Updated: Travel Industry Reacts to Travel Ban, States File Lawsuits

Updated 3/9/17 4:46 PM

Hawaii’s lawsuit against President Trump’s travel ban has gained some new supporters.

Washington state has announced that it intends to renew its request to block the executive order. Washington was the first state to sue after the original travel ban was signed. Its actions led Seattle Judge James Robart to stop the law’s implementation.

The Washington Post reports that New York, Massachusetts, Oregon and Minnesota are also joining the cause.

Hawaii’s new travel ban lawsuit is just the latest salvo in President Trump’s ongoing executive order saga.

On Wednesday, U.S. District Court Judge Derrick Watson set a hearing for March 15, the day before the new travel ban is to take effect. The judge also allowed the state to revise its original lawsuit, which it filed in January when Trump issued the first executive order to block travelers from Syria, Iraq, Iran, Libya, Somalia, Sudan and Yemen from entering the United States.

“The executive order … keeps Hawaii families apart,” said Hawaii Attorney General Doug Chin in a widely reported news conference announcing the lawsuit. “It blocks Hawaii residents from traveling; it harms Hawaii’s tourism industry; it establishes a religion in Hawaii in violation of the Constitution; it blocks Hawaii businesses and universities from hiring as they see fit. Most importantly, it degrades the values that Hawaii has worked so hard to protect.”

The revised lawsuit maintains that the new travel ban issued Monday is unconstitutional and seeks a temporary restraining order.

Business travel impact

Hawaii isn’t the only one taking an active stance. The Global Business Travel Association (GBTA) followed its statement on Trump’s new travel ban with a poll this week forecasting more losses for the business travel industry.

For meeting planners, the survey is especially troubling. About 17 percent of GBTA’s European members reported that their companies have already canceled business trips to the United States because of the travel bans.

Of those European business travel insiders polled, 45 percent cast doubt over future trips to the United States. Petitions calling for a boycott of U.S. meetings have already drawn thousands of signatures since the first travel ban.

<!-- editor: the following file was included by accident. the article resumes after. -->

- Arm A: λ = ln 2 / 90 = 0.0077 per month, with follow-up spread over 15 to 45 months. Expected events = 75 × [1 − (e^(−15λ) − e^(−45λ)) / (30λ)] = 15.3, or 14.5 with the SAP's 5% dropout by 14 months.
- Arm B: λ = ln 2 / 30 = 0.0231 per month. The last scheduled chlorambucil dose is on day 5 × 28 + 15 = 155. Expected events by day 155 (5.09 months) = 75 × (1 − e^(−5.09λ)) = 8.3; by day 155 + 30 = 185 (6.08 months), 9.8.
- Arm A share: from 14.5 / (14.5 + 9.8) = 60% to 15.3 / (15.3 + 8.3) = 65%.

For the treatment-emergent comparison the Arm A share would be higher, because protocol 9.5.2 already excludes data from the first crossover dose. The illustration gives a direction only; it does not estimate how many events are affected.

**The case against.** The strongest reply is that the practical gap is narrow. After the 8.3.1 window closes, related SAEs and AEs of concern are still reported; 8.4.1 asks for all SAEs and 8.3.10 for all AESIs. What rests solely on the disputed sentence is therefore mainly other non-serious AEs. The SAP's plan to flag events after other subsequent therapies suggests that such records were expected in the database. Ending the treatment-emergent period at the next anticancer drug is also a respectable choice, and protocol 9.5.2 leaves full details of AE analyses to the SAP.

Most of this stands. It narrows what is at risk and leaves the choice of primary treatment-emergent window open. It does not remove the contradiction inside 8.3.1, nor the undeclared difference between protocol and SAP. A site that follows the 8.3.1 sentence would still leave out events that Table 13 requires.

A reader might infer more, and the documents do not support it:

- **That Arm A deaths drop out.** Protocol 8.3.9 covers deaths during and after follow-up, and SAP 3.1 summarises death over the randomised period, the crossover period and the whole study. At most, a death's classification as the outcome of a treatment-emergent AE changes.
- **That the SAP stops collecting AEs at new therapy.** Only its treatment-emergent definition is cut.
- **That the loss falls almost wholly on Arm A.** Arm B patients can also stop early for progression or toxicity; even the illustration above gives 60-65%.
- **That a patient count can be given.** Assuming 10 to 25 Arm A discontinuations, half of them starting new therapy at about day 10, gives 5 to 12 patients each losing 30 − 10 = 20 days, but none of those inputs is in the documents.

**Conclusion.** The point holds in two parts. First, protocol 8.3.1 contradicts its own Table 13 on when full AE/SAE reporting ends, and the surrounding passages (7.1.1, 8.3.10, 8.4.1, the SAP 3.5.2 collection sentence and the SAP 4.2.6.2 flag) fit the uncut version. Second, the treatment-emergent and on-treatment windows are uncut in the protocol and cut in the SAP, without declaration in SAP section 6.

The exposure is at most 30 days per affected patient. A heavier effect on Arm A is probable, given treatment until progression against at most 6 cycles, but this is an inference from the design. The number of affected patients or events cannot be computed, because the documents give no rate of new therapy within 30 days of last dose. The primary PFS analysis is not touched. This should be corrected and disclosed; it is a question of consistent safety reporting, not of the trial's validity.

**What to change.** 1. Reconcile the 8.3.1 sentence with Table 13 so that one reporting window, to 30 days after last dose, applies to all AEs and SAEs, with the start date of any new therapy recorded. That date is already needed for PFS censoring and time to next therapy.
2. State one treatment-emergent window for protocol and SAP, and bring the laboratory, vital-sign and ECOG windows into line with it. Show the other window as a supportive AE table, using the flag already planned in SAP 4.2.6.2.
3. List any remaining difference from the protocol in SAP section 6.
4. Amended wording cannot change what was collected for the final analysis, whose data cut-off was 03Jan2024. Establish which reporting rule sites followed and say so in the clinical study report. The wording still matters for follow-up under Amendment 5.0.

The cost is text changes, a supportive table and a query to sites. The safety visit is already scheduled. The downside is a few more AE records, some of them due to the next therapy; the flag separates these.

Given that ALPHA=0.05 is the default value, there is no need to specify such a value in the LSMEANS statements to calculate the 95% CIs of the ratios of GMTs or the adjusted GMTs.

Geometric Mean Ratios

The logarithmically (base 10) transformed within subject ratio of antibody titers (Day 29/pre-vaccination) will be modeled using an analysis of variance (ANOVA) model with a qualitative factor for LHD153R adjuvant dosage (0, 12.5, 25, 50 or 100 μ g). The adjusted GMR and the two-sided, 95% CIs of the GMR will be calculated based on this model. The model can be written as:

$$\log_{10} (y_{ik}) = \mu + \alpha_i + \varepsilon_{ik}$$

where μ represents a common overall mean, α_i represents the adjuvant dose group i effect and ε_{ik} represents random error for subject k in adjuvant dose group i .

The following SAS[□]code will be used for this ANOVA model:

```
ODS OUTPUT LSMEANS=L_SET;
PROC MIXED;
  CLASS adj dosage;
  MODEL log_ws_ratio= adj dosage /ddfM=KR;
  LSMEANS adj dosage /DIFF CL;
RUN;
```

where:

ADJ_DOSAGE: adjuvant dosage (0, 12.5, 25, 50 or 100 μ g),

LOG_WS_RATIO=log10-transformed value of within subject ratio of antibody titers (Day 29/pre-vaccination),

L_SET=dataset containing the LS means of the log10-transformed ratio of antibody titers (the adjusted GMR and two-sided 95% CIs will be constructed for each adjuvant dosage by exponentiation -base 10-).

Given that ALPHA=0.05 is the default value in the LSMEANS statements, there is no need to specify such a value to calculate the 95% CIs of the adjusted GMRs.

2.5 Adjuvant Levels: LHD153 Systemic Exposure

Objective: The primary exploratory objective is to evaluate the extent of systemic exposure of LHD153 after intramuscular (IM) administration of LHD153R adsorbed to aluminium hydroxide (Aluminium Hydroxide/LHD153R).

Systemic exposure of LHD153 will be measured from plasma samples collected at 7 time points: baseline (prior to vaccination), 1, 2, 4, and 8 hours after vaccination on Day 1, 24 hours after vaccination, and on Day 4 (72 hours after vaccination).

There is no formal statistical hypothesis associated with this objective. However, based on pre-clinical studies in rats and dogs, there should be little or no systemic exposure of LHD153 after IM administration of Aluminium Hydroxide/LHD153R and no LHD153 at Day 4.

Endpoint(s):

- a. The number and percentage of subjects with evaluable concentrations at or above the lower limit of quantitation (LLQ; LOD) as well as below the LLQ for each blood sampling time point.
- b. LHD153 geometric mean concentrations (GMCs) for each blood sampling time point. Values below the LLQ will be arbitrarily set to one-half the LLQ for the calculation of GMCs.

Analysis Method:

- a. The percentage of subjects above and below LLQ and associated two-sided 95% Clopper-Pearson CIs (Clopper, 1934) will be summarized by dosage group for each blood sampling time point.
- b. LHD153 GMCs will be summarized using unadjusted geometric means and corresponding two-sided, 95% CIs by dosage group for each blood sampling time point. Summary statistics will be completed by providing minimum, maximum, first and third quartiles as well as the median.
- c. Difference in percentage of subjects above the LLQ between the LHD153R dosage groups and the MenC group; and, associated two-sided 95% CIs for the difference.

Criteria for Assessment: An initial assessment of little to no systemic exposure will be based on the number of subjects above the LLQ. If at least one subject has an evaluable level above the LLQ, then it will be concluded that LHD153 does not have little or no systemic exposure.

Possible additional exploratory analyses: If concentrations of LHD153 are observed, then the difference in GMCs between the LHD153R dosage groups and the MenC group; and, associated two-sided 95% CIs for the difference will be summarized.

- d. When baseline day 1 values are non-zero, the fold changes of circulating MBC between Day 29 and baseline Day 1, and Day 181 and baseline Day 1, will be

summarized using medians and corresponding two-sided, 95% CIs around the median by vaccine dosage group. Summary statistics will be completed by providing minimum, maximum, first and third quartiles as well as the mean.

“There is always the risk that closing our borders sends the message that the United States is closed for business,” said Michael W. McCormick in a statement. “And the results of this poll show the perception of the United States as a welcoming destination for business travel has been altered.

“As we always say, security is paramount, but GBTA continues to be a proponent for expanding proven security programs and developing new technology to facilitate information-sharing among governments to ensure travelers are always vetted properly, making us all more safe and secure.”

U.S. tourism’s not-so-sunny outlook

Concerns over the new travel ban aren’t limited to business travel, either. The revised executive order isn’t exactly welcoming for U.S. tourism.

“Unfortunately, it doesn’t appear that the administration fully seized the opportunity to differentiate between the potential security risks targeted by the order and the legitimate business and leisure visitors from abroad who support 15.1 million American jobs,” U.S. Travel Association President and CEO Roger Dow said in a statement.

“Clearly this revised order is very encouraging news if you’re looking to come to the U.S. from Iraq. The question remains whether the revised order did enough to mollify the prospective traveler from Canada, Europe, or elsewhere around the world who may have been put off by the initial travel ban. If undecided voters need to hear certain things to be motivated to get out and vote, then the same is true for undecided travelers.”

In an earlier report, GBTA said the U.S. travel industry lost $185 million in business in the first week after the original executive order.